Calls for a British Megan's law miss the point

From Brongersma
Jump to: navigation, search

Why is the debate around child sex abuse framed almost entirely in terms of repressing the abusers, to near the total neglect of any attempt to empower young people to resist and report abuse? Don't get me wrong, abusers need to be controlled and constrained. But this is only part of the answer. A British version of Megan's law, now under consideration by the government, may provide reassurance to anxious parents, but its practical value is doubtful. It ignores the best defence against sex abuse - children themselves. Cracking down on paedophiles is surely only one dimension of a necessarily two dimensions solution. [...]

Let's get three facts straight. First, most abuse victims are not very young children. They tend to be aged between six and 16. Second, the sexual abuse of young people rarely involves coercion or violence. Psychological pressure and manipulation are the norm. Third, schools are failing to educate pupils in how to protect themselves against sex abuse. [...] But lessons in how to deal with abuse, from the first year of primary school onwards, could empower many of the over-fives with the confidence to say no and the confidence to disclose attempted sexual exploitation; thereby halting would-be perpetrators and enabling them to be bought to justice. [...]

Despite the UN Year of the Child and the major child-centred legal reforms of the last three decades, the reality of children's rights remains ambiguous - particularly in the realm of sexual rights. According to the law, a person under 16 is incapable of consenting to a sexual act. They are deemed unable to understand the implications of having sex. Any sexual relationship with such a person, even if freely entered into by both partners, is therefore categorised, in law, as an indecent assault. By saying that the under-16s are not allowed to consent to a sexual relationship, the unspoken message is that they have no sexual rights - which is also the mind-set of the abusive adult. Aren't we sending mixed messages to our children? Curiously, the age of criminal responsibility is 10. From that age onwards, the law says that a person who commits a crime, such as murder or robbery, can be assumed to know what they were doing and can therefore be held responsible for their behaviour. But it is not until the age of 16 that the law acknowledges young people's ability to give sexual consent. The implication is that a decision to have sex is more complex and grave than a decision to kill or rob. [...]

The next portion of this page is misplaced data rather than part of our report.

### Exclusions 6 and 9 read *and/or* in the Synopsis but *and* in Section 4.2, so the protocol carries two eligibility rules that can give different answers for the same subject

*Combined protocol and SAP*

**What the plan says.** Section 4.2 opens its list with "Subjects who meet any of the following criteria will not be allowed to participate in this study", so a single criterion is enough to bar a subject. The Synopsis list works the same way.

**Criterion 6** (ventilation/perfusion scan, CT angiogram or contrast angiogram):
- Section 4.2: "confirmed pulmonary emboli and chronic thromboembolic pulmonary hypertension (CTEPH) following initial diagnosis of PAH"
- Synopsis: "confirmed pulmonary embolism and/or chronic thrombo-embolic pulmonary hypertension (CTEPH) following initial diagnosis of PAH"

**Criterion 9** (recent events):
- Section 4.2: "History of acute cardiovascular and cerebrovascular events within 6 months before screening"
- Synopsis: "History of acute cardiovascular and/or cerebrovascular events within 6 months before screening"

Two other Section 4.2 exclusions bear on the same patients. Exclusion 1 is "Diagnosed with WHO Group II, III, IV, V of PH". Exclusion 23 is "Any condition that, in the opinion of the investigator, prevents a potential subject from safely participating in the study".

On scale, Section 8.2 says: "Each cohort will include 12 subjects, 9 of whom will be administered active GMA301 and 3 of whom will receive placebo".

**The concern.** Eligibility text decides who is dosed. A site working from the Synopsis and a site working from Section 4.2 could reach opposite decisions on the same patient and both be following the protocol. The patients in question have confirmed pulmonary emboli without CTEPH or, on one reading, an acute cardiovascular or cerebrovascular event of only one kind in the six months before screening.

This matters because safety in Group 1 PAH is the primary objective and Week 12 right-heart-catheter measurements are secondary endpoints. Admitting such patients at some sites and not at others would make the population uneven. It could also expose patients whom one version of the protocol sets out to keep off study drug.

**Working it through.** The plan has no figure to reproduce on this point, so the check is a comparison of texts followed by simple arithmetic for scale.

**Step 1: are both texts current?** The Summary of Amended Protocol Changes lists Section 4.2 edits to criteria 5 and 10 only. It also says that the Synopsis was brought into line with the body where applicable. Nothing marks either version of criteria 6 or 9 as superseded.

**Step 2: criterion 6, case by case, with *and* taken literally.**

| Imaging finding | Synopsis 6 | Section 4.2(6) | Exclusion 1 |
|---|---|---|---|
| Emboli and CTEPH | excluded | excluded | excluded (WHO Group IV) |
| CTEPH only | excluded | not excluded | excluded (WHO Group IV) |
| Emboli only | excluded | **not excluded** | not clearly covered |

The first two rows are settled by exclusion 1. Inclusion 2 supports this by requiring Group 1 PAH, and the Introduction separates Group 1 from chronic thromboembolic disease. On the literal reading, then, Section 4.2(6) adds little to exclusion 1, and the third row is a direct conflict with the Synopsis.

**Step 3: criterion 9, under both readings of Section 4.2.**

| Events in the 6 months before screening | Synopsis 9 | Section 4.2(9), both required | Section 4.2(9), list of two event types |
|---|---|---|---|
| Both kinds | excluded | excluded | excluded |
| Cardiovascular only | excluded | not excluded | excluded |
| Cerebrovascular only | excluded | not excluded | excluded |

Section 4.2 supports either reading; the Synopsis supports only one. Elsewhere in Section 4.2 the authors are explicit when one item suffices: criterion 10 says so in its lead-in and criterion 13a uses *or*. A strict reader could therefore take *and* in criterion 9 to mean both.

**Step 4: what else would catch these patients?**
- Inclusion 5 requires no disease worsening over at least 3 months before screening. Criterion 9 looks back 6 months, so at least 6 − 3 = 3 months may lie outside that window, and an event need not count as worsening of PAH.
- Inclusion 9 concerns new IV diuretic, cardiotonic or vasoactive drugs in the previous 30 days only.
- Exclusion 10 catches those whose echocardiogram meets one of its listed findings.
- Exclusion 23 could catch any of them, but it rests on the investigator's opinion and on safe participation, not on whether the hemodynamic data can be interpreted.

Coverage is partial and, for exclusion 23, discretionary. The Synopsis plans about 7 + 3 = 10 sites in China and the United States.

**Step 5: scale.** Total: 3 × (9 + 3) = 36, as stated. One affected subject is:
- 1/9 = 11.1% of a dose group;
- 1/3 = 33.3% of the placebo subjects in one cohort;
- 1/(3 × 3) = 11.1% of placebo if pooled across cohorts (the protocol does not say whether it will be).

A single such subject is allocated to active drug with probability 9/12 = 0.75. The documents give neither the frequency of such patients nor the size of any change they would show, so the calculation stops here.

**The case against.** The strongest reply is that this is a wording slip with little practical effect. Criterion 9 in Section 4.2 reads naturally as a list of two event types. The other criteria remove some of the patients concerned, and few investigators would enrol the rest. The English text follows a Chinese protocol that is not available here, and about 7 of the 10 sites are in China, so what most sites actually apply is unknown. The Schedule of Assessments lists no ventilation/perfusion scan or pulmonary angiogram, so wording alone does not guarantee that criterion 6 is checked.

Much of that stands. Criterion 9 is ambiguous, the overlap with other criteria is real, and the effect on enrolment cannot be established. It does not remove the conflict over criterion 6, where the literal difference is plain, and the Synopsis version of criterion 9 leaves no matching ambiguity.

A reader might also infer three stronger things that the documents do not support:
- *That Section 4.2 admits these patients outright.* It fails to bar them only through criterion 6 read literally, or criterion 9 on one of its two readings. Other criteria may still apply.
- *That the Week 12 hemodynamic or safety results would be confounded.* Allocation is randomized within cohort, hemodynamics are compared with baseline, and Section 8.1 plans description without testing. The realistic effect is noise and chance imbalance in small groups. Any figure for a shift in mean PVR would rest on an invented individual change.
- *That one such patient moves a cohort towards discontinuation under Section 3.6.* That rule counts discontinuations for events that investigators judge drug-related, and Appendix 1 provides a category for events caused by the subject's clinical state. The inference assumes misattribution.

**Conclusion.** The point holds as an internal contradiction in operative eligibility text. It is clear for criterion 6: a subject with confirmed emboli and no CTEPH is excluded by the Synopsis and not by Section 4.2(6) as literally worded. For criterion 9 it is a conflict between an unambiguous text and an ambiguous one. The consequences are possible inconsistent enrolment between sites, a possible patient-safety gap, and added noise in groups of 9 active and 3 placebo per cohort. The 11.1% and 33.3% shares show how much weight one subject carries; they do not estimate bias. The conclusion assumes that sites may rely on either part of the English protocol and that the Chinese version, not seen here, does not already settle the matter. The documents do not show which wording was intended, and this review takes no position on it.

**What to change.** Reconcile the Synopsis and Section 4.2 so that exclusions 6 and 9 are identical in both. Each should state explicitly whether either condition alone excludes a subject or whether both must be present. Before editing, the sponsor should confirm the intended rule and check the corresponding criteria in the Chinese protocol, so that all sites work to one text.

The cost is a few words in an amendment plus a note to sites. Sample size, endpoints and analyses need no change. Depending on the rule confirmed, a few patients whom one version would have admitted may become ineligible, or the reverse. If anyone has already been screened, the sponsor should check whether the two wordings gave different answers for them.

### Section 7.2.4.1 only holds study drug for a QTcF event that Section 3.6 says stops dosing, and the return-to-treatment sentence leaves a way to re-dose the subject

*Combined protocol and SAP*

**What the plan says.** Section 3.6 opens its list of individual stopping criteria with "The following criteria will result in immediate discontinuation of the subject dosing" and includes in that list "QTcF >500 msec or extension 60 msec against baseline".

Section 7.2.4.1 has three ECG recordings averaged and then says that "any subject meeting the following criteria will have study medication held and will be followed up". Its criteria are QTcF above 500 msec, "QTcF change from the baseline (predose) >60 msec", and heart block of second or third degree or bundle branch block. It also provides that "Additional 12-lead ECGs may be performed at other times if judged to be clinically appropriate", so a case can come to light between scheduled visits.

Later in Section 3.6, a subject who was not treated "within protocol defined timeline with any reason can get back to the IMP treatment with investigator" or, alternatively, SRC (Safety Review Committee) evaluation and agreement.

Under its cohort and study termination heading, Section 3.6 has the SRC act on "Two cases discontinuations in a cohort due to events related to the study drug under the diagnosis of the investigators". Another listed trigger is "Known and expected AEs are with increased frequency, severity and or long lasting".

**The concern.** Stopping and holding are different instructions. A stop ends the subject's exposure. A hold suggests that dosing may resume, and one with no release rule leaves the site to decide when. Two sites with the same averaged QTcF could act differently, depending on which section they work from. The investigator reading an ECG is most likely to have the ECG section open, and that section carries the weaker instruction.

To help combat abusive relations, schools, children's homes and youth clubs need to positively encourage young people to assert their rights, including the right to control their own bodies. This means the right to say yes to sex they want, and the right to say no to sex they don't want. The affirmation of young people's right to sexual self-determination, and their education and empowerment to assert that right, deserves to be given a much higher priority in the fight against abuse. It is one of the most effective ways to combat sexual predators and protect our children.

source: Article 'Calls for a British Megan's law miss the point' by Peter Tatchell; commentisfree.guardian.co.uk/peter_tatchell/2006/06/sex_rights_to_combat_abuse.html; Guardian; 22 June 2006